The Museum of Decorative Arts of the National Museums in Berlin is considered one of the most important collections of its kind and shows at its two locations at the Cultural Forum Potsdamer Platz and in Köpenick Castle European arts and crafts from the Middle Ages to the present.
Due to extensive renovation and reconstruction work of the museum site is closed on culture forum since 2 January 2012.
The Decorative Arts Museum collects European arts and crafts of all post-classical eras of art history, including gold and silver, glass, enamel and porcelain vessels, furniture and Raumgetäfel and tapestries, costumes and silk fabrics.
In the building at the Cultural Forum, a tour takes over an area of 7000 square meters by the historical development of arts and crafts from the Middle Ages to the present.
Ecclesiastical art in important medieval churches show the goldsmith's art in this period, such as the Bursenreliquiar from the treasure of the Collegiate Church of St. Dionysius in Enger and more than 40 works from the Guelph Treasure. For the epoch of the Renaissance is the representation of the silver councilors of the town of Lüneburg.
Exhibits the courtyards of Italian nobles during the Renaissance are bronzes, tapestries, furniture, Venetian glass and majolica on the ground floor. Upstairs Treasures of Baroque art chambers, Delftware and Baroque glasses are seen. Furthermore, European porcelain, especially from Meissen and Royal Prussian Porcelain Factory, ornamental tableware and accessories from rococo and classicism to historicism is issued to Art Nouveau.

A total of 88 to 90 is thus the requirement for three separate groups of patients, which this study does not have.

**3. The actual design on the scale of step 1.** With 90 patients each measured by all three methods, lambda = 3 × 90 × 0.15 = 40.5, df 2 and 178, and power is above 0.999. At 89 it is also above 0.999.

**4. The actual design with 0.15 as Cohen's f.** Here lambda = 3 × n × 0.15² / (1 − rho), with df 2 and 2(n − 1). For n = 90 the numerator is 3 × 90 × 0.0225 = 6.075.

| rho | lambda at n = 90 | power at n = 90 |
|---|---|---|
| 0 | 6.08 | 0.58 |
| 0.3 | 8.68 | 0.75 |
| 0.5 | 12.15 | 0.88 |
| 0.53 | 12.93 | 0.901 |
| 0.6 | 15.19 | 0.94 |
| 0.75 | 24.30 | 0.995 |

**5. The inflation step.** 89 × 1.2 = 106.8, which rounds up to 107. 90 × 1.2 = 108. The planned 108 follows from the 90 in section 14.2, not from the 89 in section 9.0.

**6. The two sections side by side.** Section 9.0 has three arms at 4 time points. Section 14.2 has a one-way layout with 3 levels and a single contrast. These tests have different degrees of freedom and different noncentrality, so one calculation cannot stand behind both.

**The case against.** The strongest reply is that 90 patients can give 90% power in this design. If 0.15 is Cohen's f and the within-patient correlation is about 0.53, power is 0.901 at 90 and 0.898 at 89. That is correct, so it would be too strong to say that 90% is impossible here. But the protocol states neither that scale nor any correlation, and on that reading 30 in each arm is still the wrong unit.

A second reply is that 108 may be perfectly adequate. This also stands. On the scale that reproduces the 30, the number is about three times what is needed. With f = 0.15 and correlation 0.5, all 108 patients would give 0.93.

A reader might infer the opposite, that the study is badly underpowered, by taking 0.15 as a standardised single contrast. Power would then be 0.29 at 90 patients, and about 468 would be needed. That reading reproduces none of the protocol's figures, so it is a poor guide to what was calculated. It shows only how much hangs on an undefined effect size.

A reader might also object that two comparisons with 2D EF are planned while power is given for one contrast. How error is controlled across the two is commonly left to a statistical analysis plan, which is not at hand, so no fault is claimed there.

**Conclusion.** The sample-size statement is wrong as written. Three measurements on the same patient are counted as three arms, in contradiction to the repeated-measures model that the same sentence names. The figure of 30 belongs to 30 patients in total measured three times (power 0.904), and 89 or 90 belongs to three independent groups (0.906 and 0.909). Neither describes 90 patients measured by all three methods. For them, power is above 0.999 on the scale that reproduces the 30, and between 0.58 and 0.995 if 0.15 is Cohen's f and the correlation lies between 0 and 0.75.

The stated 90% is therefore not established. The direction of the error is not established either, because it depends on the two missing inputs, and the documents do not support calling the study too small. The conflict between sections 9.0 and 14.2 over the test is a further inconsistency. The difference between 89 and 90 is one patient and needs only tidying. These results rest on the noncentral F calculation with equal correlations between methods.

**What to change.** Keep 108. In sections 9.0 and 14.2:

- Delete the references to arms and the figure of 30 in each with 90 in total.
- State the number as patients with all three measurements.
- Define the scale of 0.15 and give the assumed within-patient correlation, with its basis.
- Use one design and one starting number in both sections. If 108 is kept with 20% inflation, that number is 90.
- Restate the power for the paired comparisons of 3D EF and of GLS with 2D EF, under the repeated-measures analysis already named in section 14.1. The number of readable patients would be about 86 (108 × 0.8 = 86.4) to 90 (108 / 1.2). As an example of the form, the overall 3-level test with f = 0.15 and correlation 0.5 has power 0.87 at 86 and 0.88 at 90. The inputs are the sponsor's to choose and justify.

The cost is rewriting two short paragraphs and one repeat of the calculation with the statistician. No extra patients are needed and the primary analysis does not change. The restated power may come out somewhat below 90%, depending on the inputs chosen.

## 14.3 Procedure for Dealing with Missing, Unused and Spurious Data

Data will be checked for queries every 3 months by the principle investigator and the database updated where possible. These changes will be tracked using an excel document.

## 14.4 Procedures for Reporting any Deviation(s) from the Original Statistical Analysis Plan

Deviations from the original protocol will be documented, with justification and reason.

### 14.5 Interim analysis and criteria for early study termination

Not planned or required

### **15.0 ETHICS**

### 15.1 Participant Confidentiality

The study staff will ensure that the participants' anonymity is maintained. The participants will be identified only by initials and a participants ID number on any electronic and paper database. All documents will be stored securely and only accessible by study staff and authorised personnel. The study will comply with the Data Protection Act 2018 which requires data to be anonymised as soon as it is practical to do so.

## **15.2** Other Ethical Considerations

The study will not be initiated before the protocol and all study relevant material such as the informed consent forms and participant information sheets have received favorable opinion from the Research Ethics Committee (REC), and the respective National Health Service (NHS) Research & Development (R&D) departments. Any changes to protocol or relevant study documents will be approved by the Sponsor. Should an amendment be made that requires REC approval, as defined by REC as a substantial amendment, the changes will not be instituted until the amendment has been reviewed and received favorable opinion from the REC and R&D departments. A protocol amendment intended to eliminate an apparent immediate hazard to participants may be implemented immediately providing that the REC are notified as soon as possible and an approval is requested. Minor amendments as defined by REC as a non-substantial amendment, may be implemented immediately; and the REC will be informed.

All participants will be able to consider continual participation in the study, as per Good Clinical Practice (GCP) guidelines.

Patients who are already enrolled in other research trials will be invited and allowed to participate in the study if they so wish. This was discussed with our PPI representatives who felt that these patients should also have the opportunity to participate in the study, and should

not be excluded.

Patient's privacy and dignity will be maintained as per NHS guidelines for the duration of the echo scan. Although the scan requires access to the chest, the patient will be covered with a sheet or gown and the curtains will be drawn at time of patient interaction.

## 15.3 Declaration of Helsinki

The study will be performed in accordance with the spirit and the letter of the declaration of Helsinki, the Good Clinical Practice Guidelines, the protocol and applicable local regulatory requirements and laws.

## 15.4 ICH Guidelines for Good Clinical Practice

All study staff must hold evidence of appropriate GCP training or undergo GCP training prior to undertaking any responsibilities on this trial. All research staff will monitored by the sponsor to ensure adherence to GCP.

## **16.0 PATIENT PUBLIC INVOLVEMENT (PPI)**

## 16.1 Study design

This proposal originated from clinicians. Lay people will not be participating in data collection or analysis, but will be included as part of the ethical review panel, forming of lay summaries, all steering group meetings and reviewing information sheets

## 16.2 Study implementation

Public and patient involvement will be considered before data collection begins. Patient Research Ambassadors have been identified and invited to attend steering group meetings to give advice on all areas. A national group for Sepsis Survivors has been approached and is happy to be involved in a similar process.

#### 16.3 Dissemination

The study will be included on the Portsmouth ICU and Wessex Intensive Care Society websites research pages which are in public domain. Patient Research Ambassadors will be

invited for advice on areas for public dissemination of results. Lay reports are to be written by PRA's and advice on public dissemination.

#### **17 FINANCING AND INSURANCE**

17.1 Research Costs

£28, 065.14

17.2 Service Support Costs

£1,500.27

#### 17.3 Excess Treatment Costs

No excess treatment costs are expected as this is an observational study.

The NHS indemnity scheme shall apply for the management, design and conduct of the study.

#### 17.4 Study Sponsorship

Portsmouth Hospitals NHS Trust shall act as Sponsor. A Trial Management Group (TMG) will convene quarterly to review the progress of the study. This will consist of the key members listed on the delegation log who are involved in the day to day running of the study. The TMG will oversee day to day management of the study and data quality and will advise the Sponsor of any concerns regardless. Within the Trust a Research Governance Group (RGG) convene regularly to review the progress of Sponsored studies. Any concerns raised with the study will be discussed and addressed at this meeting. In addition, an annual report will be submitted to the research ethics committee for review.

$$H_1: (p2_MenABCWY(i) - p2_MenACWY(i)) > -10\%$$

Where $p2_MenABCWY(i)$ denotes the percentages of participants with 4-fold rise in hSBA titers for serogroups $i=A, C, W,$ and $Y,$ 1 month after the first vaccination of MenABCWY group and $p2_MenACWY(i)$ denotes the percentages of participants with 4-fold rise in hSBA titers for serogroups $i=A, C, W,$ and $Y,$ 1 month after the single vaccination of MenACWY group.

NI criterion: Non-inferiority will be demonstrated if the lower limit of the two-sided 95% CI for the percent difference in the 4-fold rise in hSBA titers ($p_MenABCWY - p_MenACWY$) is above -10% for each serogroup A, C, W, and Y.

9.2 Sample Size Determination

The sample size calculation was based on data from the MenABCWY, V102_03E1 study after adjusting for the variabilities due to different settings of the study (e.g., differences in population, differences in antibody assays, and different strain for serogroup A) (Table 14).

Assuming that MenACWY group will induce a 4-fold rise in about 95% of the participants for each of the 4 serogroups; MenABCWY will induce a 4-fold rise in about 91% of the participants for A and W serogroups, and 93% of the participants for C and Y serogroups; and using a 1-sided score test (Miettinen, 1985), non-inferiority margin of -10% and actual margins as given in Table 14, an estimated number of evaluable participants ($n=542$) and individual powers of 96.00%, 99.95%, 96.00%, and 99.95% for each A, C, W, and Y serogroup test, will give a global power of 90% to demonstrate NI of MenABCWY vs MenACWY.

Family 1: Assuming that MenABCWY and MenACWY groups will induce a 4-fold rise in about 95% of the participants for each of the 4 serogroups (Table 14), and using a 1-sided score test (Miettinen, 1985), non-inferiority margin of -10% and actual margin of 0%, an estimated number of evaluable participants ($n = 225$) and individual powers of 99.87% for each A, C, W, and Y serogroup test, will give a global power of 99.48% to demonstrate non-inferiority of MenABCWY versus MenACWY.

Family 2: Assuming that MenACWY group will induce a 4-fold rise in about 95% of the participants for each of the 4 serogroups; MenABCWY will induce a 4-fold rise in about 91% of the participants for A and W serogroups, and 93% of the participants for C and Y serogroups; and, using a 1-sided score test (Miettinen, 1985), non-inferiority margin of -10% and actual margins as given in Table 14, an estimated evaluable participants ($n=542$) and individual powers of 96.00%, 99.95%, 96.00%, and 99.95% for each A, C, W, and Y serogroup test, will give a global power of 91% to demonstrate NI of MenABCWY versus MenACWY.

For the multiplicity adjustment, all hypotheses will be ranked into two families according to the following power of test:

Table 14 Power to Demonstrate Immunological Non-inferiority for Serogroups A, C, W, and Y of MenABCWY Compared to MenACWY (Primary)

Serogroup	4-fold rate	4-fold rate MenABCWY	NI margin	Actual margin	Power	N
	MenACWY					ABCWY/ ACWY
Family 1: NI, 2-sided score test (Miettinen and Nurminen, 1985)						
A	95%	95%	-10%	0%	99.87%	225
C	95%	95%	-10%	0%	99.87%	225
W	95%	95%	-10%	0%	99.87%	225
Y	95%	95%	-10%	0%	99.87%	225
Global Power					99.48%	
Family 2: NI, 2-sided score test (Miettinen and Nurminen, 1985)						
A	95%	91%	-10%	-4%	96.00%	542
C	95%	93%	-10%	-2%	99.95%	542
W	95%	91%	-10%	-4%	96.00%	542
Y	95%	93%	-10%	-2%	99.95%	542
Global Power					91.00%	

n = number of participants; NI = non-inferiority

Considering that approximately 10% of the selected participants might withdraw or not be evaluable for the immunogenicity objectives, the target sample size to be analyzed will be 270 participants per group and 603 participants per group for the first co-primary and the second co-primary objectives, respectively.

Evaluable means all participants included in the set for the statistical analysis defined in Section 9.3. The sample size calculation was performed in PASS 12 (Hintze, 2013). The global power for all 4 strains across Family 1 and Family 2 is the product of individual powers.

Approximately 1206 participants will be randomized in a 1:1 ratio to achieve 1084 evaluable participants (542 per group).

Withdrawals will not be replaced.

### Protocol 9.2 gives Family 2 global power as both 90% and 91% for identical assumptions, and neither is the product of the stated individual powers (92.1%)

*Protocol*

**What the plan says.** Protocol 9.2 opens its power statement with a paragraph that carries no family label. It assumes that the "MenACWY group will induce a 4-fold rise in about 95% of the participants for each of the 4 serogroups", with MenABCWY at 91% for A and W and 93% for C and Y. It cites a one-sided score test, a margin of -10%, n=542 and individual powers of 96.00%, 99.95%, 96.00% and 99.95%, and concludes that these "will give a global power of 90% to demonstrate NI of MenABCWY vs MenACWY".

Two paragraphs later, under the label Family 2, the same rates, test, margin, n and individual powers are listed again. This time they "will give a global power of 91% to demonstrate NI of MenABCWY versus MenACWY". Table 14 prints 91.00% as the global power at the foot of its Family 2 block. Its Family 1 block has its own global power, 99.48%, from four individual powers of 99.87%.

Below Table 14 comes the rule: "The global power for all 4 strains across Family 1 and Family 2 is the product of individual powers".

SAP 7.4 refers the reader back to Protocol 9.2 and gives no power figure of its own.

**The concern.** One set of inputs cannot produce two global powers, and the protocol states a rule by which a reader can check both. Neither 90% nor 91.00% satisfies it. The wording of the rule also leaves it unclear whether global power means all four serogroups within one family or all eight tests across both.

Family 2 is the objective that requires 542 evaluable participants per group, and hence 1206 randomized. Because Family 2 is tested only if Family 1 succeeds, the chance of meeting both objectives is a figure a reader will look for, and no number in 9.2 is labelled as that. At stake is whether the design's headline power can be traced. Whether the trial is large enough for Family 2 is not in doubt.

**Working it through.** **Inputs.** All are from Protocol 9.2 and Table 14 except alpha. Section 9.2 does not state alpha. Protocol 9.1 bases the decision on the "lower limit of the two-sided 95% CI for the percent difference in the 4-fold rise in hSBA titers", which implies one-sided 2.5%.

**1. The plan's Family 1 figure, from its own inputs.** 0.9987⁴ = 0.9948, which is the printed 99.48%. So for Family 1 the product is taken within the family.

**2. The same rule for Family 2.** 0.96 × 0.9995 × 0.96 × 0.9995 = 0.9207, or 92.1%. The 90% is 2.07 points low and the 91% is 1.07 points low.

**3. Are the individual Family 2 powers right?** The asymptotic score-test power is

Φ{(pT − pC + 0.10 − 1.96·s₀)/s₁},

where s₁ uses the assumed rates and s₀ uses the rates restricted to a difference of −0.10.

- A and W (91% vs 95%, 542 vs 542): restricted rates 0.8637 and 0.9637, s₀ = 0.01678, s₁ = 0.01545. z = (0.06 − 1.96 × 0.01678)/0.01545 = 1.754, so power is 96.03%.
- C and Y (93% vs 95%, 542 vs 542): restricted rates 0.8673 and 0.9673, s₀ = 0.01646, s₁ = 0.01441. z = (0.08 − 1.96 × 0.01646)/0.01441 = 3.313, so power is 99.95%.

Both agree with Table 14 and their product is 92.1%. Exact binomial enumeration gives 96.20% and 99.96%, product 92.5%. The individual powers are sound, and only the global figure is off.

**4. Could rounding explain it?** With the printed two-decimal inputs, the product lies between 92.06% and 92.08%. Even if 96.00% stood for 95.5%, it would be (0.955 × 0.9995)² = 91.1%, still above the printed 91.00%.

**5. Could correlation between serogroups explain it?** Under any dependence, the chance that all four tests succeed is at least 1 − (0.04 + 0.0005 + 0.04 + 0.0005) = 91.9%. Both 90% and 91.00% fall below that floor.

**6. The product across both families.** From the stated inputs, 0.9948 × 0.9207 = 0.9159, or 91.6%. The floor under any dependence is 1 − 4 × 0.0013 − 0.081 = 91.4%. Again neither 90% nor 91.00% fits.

In the basement of the 20th century are complemented by industry products in the "New Collection" crafts.
The second museum location in Schloss Köpenick has a permanent exhibition entitled Space art from the Renaissance, Baroque and Rococo a cross section of features art from the 16th to the 18th century.
The Berlin Museum of Decorative Arts is the oldest in Germany and was established in 1868 as German Commercial Museum in Berlin with exhibits at the Paris World Exhibition of 1867. Commissioned by the museum was the teaching and flavor development of artisans, industry subscribers and the public. The associated Unterrichtsanstalt Museum of Decorative Arts Berlin originated in 1868 on the initiative of the German Commercial Association Museum in Berlin as a training institution. By 1921, museum and school in different locations were connected together.
With the purchase of the Lüneburg Council silver (1874 ) and the acquisition of approximately 7,000 exhibits from the Brandenburg- Prussian Cabinet of Curiosities (1875 ), the museum was one of the most important of its kind in Europe. In 1879 it was renamed Museum of Decorative Arts.
In 1881 the company moved to the new Martin- Gropius-Bau was made with special collections of goldsmith's art and ceramics, glass and textiles as well as a chronological overview of the history of the institution of art from the late Middle Ages to the present. The so-called Priam's Treasure by Heinrich Schliemann found here a temporary home.
The Museum of Decorative Arts in 1921 moved into a part of the Berlin City Palace, and together with objects from the possession of the Hohenzollern Castle Museum Berlin. During the Second World War, the museum rooms and parts of the book were destroyed and divided the collections between East and West Berlin.
The East Berlin parts of the collection were housed in 1963 at Schloss Köpenick. The West Berlin parts came to Charlottenburg Palace. Since 1985, they are to be seen in 1967, designed by Rolf Gutbrod and 1985 opened the new museum building at the Cultural Forum.